WASHINGTON — Dzhokhar Tsarnaev, charged with carrying out the April bombings at the Boston Marathon, disposed of key evidence after the attack by “discarding a remaining bomb detonator and smashing his cellphones,” according to an internal memo approved by Atty. Gen. Eric H. Holder Jr. and made public Wednesday.
The memo, written to the director of the U.S. Bureau of Prisons to justify the imposition of harsh detention restrictions on Tsarnaev, also said he and his brother, Tamerlan Tsarnaev, “made additional bombs” after the lethal blasts and convinced others to “attempt to destroy evidence related to the attack.”
Dzhokhar Tsarnaev also told FBI agents upon his arrest that he remained “committed to jihad and expressed hope that his actions would inspire others to engage in violent jihad,” the memo said.
The memo, dated Aug. 27, was disclosed in court documents by Tsarnaev’s lawyers, who are asking a federal judge to ease the detention conditions that they described as close to solitary confinement.
Tsarnaev, 20, has pleaded not guilty to numerous charges, including using a weapon of mass destruction, and faces a potential death sentence if convicted. The two bombings near the finish line of the marathon killed three people and injured more than 260 others.
Holder said in the memo that the Tsarnaev brothers were directly “inspired” to detonate the two bombs during the marathon by radicalized American citizen Anwar Awlaki, who was killed in a U.S. drone strike in Yemen in September 2011, and that they “used bomb-making instructions from ‘Inspire,’ an Al Qaeda publication” printed in English.
The attorney general said Dzhokhar “employed operational tradecraft” to carry out the conspiracy and “purchased a dedicated cellphone” to secretly communicate with his older brother about the bombings. Tamerlan Tsarnaev was killed in a shootout with police several days after the April 15 bombings.
The memo, titled “Limited Official Use,” was sent to Charles E. Samuels Jr., director of the federal Bureau of Prisons.
Tsarnaev is being held at a prison medical center in Ayer, Mass. Holder used his authority as the top federal law enforcement official to impose strict detention measures to prevent Tsarnaev, a Chechen immigrant, from communicating with anyone outside the prison before his trial in U.S. District Court in Boston.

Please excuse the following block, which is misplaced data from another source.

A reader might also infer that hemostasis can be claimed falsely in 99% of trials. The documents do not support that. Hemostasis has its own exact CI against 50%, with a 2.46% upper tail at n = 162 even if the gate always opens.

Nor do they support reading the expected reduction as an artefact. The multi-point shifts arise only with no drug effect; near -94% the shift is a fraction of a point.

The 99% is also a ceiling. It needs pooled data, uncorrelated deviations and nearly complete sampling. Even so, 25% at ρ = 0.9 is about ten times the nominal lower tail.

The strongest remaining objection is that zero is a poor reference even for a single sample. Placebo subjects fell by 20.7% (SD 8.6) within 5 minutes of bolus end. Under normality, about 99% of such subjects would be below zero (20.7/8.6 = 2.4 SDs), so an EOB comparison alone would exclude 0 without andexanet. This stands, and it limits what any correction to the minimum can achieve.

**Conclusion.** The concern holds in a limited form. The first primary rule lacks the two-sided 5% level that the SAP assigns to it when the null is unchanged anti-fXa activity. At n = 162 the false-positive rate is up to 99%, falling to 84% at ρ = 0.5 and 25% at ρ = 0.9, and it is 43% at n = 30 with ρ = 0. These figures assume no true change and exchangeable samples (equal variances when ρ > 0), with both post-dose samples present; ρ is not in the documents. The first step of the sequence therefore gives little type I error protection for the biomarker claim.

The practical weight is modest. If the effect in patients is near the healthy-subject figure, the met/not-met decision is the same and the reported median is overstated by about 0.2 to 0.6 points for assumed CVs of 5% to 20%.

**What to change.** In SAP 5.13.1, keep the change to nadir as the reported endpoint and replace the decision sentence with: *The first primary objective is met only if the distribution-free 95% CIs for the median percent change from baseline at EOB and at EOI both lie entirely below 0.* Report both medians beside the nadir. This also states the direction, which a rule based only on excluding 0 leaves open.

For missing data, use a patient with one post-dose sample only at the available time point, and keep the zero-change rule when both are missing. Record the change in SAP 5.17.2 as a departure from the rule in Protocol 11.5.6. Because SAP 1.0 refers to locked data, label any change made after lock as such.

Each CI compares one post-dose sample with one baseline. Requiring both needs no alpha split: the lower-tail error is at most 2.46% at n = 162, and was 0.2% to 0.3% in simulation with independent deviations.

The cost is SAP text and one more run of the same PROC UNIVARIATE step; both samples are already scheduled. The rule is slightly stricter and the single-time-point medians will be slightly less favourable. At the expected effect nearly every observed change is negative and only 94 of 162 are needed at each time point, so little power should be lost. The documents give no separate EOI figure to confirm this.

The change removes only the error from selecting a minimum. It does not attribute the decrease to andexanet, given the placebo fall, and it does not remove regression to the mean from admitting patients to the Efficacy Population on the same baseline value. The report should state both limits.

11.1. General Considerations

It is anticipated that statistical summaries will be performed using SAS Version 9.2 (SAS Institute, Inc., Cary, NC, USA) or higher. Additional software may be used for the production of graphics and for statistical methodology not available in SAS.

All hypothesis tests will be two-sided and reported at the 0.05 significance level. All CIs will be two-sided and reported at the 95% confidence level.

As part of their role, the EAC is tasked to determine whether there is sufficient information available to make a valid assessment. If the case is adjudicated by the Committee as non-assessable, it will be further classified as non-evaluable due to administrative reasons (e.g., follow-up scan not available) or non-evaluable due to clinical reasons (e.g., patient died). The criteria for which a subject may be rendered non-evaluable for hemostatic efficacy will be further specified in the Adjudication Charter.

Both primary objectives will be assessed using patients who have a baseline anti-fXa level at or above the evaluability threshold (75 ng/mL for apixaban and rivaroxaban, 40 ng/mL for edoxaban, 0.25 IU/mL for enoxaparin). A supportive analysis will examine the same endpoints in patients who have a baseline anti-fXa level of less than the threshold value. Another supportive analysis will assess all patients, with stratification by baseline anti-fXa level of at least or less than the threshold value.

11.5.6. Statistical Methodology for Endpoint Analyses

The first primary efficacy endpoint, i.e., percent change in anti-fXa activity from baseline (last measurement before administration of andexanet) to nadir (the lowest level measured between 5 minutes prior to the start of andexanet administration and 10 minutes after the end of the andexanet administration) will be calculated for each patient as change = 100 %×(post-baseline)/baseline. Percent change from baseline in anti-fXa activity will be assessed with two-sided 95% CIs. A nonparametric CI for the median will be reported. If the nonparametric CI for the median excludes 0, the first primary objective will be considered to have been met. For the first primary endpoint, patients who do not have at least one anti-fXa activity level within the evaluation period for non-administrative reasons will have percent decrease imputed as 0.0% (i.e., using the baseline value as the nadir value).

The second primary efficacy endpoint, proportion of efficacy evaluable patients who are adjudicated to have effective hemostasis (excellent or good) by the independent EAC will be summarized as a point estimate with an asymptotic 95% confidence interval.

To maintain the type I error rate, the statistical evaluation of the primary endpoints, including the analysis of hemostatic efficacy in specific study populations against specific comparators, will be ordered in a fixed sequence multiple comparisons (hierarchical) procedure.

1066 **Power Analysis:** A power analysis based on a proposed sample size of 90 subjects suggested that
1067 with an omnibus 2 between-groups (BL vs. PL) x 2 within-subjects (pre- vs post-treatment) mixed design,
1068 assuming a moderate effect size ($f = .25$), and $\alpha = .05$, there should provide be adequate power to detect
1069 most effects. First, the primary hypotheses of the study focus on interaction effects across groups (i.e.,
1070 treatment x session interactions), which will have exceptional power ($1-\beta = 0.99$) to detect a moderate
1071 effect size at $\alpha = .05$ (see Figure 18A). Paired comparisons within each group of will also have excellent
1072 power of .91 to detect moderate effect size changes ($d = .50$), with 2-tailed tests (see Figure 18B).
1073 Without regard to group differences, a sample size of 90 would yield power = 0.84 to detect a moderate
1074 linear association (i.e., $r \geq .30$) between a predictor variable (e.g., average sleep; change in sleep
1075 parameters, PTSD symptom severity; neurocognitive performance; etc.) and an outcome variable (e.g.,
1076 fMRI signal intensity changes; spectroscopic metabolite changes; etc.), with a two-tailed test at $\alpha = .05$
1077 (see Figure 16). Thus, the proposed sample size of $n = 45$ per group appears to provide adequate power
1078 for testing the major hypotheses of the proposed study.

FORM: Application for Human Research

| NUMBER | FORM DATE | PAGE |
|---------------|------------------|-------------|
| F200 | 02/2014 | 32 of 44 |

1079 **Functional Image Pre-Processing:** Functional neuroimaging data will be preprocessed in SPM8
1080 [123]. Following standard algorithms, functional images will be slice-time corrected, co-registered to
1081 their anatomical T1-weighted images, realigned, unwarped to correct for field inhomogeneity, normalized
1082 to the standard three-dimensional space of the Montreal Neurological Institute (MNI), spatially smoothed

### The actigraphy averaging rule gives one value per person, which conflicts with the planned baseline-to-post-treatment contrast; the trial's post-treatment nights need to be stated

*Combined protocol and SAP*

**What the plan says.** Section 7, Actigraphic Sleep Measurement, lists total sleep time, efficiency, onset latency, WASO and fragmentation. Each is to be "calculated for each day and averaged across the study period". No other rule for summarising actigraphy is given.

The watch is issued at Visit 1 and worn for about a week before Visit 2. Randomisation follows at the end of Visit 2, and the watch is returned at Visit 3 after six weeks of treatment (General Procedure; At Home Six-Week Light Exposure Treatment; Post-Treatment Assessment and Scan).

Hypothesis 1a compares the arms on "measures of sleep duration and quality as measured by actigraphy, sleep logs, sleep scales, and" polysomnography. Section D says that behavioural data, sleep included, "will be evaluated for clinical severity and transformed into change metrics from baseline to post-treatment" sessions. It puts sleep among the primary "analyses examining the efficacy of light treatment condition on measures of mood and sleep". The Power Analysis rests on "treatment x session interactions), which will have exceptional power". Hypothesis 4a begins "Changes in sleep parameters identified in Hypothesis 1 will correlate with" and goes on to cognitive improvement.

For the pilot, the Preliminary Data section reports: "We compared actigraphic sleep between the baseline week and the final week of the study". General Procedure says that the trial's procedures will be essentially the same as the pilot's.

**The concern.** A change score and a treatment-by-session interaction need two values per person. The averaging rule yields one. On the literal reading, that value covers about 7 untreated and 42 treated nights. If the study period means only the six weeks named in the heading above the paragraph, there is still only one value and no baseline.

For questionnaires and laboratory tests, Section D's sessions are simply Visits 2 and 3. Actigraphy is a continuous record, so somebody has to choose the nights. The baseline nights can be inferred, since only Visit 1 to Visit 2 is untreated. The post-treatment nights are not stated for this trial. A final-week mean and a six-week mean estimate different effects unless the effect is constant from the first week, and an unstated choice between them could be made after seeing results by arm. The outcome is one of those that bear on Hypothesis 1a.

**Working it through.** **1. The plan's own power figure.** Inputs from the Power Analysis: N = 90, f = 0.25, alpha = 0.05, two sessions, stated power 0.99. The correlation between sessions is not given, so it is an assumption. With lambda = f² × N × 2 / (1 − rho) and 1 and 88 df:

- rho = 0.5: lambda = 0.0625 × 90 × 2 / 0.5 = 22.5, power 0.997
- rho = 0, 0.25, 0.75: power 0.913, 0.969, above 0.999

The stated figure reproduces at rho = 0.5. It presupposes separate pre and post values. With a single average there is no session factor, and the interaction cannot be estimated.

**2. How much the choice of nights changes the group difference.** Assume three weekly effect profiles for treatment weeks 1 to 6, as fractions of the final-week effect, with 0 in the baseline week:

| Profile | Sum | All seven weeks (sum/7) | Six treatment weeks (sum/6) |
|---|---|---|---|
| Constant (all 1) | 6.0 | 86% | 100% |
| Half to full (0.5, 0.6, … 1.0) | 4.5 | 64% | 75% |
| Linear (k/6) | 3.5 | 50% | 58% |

Any communications, Holder said, could “result in death or serious bodily injury” to others, and noted that Tsarnaev identified himself to the FBI as a committed terrorist. “There is no indication that Tsarnaev’s intentions have changed since,” he said.
He added that Tsarnaev had received “nearly 1,000 pieces of unsolicited mail” in prison.
Tsarnaev’s attorneys, including Judy Clarke of San Diego and Miriam Conrad, the federal public defender in Boston, added the memo to a court motion they filed Wednesday asking a federal judge to lift the restrictions.
They called the restrictions “unlawful and unwarranted” and said there was “scant factual support” to suggest that he remained a threat while locked up.
The government, the defense said, has not shown any instance where Tsarnaev has “done or said anything since his arrest to commit violence, incite violence or engage in communications that pose a security threat.”
Yet, the defense said, Tsarnaev is being held in near solitary isolation. “He is confined to his cell except for legal visits and very limited access to a small outdoor enclosure, on weekdays, weather permitting,” they said. “The purported basis for these conditions lies in the crimes he is alleged to have committed prior to arrest, not any behavior during his confinement.”
They further described the restrictions as “effectively punitive” and said they violated Tsarnaev’s legal rights, especially since he has not been convicted. “The negative effects of isolation on detainees are well-documented,” the defense lawyers said. “Indeed, the United Nations identifies long-term solitary confinement as a form of torture.”
As to his prison mail, they said none of it “could be characterized as ‘jihadist’ in nature” and instead was almost entirely letters and cards from people believing he was innocent and urging him “to repent and convert to Christianity.”